Do’s and Don’ts of Using Employee Data

HR leaders can follow 4 best practices to ensure responsible use of employee information and analytics in decision making.

Most of us are happy to share personal details with our employer if it helps us choose between benefit options, avoid safety and compliance risks or save time filling out forms. We are less comfortable if personal information is used to make decisions about work opportunities or pay.

In the wake of high profile privacy breaches, organizations have become more vigilant about customer data, but are they giving due attention to employee data? 

Methods used to collect data about employees are growing, and range from standard employee engagement and exit surveys to data mining of publicly available professional data and highly experimental employee monitoring approaches like microchipping. At the same time, the use of talent analytics is also expanding.

Transparency is the key to trust, and employers need to articulate the benefits

“It raises new questions for HR about digital ethics,” said Robin Boomer, Gartner Senior Executive Advisor, during Gartner ReimagineHR Conference in Sydney, Australia. “As your employees’ advocates, HR leaders can and should set and enforce employee data ethics principles for their teams and their organizations,” he says.

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4 best practices 

HR leaders can get started by following these four best practices.

1. Identify and learn from key partners

HR, privacy and other leaders should be asking key questions of each other. What data is used and how? Who has access and where is the data stored? What policies and procedures are in place to protect our data? What regulations apply to us? It’s not a one-way learning experience, so make sure to identify and share learnings with other key stakeholders — from legal and compliance or data privacy organization, IT or information security executives, data and analytics team and other business leaders in sales, marketing and finance.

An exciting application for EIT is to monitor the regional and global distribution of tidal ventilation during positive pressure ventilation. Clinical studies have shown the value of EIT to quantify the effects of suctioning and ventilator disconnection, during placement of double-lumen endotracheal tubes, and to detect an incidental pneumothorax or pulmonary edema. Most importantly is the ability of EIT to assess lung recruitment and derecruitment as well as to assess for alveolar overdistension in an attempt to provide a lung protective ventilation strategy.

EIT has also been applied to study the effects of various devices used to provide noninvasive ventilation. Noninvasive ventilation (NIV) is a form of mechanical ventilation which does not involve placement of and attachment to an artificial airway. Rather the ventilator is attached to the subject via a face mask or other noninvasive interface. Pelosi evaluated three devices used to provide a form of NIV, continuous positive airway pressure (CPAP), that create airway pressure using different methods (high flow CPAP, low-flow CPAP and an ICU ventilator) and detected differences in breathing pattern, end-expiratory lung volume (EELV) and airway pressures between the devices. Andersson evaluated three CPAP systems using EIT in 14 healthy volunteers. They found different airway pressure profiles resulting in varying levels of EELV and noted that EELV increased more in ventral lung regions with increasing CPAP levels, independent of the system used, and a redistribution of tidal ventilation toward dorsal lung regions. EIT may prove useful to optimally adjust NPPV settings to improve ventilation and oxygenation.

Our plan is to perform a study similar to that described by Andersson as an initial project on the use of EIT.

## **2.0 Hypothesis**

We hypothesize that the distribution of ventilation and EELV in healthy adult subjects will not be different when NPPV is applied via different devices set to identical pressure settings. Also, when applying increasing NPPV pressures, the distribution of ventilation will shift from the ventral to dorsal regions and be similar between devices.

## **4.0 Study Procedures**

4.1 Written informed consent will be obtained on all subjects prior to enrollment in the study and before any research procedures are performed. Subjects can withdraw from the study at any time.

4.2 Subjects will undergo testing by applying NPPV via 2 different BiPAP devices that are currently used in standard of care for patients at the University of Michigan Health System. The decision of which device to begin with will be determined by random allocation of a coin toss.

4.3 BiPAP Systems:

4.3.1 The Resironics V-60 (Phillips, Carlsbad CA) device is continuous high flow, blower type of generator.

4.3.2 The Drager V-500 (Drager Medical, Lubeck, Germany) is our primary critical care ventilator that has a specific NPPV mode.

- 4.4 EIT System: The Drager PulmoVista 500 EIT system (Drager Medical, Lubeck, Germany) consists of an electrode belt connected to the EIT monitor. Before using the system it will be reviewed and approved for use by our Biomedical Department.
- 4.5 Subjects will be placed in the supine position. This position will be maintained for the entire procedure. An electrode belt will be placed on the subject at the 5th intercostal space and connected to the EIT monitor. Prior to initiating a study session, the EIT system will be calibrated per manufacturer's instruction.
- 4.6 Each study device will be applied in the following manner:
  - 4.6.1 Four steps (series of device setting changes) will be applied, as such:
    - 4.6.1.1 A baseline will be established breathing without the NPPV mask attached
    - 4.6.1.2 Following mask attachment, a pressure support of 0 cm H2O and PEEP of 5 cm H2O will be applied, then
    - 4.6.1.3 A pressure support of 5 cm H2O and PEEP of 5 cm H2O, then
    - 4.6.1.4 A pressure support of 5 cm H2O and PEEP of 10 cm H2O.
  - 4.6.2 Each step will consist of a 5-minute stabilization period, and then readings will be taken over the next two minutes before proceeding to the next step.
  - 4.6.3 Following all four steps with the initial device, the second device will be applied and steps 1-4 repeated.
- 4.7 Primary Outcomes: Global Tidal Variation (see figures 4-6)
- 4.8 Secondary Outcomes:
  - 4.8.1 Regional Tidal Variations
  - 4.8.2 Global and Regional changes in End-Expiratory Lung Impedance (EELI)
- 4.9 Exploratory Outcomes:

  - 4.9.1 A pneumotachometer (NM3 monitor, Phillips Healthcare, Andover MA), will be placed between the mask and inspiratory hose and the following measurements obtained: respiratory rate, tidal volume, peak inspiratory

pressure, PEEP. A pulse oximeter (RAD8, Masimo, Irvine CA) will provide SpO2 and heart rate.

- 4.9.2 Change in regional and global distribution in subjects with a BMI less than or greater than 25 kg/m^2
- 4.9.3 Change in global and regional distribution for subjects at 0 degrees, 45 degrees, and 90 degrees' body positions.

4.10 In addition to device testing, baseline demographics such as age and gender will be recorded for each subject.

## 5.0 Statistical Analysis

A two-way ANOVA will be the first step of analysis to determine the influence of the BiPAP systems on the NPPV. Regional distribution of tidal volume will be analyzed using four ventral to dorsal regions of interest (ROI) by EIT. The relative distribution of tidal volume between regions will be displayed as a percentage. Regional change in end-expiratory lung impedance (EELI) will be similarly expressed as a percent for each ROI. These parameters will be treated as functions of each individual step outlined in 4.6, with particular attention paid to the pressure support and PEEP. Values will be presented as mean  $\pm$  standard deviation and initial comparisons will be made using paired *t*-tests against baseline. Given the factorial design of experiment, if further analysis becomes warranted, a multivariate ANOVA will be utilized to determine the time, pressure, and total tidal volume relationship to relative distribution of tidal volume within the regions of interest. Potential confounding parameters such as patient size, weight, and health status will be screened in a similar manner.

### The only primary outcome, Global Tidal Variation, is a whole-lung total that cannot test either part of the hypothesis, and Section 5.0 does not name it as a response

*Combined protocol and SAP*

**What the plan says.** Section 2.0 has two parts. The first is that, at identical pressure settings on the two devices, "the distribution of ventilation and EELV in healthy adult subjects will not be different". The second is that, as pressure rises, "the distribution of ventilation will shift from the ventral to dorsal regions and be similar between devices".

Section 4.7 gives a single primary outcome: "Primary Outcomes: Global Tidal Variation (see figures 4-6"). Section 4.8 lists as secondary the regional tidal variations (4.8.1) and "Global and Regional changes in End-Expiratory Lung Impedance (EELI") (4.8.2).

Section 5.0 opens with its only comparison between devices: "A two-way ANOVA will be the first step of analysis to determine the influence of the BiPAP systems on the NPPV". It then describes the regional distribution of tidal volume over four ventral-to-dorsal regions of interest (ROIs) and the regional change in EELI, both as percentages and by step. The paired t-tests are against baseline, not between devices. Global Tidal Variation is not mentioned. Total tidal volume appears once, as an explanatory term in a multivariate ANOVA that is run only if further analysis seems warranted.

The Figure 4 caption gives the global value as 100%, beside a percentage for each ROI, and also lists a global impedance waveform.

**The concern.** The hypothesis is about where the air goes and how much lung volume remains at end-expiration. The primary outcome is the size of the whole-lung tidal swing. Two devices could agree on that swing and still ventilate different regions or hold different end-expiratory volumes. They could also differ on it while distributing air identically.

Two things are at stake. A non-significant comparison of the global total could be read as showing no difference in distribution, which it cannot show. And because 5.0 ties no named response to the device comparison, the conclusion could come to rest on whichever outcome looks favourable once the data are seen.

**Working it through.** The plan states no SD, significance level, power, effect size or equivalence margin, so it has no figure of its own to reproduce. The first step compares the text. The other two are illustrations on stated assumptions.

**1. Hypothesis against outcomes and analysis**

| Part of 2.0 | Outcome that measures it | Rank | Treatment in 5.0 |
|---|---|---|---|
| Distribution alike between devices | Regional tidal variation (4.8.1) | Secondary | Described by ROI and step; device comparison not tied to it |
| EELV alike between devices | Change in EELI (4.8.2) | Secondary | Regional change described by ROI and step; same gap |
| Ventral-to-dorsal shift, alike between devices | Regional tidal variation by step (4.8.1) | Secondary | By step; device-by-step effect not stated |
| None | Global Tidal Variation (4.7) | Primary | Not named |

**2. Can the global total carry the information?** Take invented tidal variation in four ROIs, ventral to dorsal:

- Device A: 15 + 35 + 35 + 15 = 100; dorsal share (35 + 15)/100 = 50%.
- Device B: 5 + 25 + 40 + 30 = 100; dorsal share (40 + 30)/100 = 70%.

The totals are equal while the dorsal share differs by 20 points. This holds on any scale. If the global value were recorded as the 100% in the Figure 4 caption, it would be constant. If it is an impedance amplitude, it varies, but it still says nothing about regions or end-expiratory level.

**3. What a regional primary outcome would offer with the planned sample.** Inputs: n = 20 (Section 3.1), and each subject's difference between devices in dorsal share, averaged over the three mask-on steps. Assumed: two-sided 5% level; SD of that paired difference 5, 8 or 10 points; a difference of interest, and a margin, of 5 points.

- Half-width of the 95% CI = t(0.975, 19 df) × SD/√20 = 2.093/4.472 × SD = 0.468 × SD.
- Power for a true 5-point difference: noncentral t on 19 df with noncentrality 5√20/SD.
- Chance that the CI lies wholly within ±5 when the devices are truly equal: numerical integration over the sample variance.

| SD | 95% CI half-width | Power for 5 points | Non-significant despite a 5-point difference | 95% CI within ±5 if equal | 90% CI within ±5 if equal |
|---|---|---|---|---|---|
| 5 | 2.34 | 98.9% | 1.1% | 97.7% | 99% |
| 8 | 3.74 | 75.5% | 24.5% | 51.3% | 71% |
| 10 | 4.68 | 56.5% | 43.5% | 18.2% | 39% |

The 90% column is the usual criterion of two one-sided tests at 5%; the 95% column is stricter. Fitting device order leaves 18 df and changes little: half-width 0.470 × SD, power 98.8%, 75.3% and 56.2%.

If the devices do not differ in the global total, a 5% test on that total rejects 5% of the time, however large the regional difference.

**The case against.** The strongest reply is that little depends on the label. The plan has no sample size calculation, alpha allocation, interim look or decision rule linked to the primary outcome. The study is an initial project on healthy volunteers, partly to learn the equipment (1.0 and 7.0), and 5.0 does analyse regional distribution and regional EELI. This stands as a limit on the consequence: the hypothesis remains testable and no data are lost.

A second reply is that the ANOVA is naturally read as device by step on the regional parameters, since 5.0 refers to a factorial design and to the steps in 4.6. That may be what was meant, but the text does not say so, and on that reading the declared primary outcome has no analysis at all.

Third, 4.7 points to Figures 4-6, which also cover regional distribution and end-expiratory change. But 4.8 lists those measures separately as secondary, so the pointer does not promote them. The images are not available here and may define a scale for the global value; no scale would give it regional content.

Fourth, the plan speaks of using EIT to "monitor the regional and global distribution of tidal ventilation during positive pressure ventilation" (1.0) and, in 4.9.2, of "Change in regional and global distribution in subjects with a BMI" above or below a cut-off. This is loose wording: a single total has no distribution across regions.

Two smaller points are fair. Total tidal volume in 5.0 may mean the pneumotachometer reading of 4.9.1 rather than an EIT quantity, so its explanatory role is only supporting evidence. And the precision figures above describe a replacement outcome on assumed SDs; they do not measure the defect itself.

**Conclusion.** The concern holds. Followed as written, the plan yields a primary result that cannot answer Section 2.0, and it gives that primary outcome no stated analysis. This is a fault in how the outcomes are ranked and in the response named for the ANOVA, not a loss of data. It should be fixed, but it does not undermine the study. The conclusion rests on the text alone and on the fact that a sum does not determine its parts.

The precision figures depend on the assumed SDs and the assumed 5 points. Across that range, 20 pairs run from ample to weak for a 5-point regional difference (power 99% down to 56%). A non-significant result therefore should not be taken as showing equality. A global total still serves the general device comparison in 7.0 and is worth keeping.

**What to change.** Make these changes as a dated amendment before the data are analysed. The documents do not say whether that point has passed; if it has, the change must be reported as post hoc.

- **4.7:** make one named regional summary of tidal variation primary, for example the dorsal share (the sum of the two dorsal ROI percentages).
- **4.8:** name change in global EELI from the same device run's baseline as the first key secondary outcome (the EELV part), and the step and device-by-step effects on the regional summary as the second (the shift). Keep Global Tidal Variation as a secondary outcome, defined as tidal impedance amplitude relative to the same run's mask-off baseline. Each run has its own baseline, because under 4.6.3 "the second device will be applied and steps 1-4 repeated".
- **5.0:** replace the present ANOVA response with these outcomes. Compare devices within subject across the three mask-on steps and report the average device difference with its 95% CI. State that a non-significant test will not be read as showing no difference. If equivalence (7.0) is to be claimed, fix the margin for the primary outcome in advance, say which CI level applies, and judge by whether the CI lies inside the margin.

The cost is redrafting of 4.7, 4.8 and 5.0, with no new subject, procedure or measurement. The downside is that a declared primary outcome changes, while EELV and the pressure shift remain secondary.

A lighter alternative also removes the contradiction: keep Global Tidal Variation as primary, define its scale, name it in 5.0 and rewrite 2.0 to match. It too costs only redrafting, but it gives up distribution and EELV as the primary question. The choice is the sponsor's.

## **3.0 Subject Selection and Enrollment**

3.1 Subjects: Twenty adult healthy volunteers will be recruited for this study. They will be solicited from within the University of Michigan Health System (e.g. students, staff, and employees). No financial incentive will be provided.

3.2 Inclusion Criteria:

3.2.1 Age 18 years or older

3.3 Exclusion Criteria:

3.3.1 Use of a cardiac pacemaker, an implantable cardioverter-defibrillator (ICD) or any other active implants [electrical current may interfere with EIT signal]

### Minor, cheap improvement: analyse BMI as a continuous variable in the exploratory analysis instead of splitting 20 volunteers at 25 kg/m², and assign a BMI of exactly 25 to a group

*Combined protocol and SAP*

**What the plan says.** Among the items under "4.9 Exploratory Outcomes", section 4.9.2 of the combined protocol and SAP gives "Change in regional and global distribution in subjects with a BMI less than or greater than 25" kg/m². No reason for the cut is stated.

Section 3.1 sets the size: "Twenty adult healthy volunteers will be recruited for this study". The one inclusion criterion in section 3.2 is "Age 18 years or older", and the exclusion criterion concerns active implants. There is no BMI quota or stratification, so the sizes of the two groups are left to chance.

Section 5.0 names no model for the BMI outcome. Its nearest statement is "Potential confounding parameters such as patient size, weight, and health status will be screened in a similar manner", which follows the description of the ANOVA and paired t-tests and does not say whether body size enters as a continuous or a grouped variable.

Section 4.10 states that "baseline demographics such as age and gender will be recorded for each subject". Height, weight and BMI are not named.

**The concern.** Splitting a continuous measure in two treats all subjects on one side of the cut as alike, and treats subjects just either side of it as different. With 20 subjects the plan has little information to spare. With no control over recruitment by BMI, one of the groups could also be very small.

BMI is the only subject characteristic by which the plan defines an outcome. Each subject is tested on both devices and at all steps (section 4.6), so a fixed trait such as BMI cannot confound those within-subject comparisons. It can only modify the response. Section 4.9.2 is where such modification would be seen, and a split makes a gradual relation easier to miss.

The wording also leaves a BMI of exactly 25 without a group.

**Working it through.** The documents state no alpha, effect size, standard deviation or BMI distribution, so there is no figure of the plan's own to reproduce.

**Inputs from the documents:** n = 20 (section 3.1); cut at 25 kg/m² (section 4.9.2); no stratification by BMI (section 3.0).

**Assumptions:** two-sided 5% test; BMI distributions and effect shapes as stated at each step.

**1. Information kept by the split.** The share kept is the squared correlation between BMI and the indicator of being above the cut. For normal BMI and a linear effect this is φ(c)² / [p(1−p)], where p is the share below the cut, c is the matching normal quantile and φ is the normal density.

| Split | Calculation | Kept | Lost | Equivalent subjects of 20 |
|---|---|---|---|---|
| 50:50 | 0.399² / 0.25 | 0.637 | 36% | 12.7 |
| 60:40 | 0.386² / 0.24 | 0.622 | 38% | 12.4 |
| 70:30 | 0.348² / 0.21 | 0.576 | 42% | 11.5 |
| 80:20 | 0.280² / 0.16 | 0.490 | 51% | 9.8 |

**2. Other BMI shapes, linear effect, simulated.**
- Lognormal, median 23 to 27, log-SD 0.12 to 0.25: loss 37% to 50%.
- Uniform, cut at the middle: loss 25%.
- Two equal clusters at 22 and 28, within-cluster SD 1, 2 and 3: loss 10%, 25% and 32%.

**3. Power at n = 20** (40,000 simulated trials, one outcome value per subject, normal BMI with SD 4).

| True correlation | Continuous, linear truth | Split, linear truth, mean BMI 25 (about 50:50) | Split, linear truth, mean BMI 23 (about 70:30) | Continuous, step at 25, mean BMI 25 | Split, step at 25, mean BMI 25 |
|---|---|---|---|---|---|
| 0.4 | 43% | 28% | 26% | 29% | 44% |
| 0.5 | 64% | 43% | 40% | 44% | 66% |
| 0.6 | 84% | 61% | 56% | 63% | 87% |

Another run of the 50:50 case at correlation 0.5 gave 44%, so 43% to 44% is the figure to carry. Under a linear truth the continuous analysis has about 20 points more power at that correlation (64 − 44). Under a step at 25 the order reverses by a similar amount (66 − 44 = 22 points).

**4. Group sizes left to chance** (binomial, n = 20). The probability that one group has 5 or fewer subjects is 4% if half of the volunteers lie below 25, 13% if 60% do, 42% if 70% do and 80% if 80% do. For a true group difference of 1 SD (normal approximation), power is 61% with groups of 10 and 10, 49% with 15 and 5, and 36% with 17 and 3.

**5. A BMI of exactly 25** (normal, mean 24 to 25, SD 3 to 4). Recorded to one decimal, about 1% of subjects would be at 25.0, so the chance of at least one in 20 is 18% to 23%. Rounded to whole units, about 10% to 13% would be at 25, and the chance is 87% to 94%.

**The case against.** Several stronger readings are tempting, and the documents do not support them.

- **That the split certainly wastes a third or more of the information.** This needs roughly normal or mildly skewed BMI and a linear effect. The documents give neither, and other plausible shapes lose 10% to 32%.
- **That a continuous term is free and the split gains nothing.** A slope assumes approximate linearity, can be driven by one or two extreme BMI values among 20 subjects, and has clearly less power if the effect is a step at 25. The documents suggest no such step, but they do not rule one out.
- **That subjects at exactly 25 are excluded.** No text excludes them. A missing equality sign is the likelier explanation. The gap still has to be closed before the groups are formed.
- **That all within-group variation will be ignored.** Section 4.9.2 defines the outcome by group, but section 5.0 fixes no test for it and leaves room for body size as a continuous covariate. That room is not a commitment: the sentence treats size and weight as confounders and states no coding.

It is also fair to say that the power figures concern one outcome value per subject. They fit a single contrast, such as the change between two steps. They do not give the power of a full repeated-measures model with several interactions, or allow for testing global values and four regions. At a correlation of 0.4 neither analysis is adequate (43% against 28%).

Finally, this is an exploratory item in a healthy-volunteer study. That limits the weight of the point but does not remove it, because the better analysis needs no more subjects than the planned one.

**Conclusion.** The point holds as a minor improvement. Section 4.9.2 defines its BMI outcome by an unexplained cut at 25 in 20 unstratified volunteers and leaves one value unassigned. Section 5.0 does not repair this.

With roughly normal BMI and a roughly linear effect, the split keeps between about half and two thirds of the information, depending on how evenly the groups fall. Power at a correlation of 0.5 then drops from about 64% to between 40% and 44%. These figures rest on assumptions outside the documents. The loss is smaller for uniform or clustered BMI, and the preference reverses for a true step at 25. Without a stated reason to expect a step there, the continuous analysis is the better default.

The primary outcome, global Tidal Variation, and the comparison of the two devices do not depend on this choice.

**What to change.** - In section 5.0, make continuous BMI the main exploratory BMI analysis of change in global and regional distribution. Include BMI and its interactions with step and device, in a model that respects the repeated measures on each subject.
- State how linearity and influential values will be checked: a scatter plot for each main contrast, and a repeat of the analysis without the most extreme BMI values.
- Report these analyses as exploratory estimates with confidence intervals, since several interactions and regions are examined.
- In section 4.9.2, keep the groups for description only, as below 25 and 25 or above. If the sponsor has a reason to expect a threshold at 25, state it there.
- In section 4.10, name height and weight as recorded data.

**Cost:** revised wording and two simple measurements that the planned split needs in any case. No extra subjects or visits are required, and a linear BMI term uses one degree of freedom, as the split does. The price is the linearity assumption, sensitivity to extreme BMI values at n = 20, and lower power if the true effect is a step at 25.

2. Articulate an ethics code grounded in culture

Take your organization’s culture statement and work out how it applies to your use of data. For example, if innovation is top of the list of cultural attributes, how does HR set boundaries on the use of data while still innovating in talent management?

3. Mandate clarity of purpose and intent

Gartner recommends using a checklist to determine if the use of employee data makes sense and fits within your ethical framework.


Pay extra attention if a vendor is involved.

“Make sure you understand what data is being used and how the analysis works, and if you don’t, ask,” said Boomer. “Think through potential unintended consequences of using a vendor’s solution, as they won’t always do this for you.”

4. Communicate the what and why to employees

Employees are willing to share more than you think. In a recent Gartner labor market survey, only 4% said they would be unwilling to share data of any category. Most can see the benefit of personalized HR services using some level of personal data.

Transparency is the key to trust, and employers need to articulate the benefits of the program for the individual employee, not just the organization. Make sure the information is factual, complete succinct and jargon-free. Involve employees in reviewing (and correcting) their own data. Then stay true to the original intent.

This article is based on insights that are part of an in-depth collection of research, tools, templates and advice available to Gartner clients.

 

Gartner for HR clients can read more in What a Digital HR Function Means for Data and Employee Privacy.

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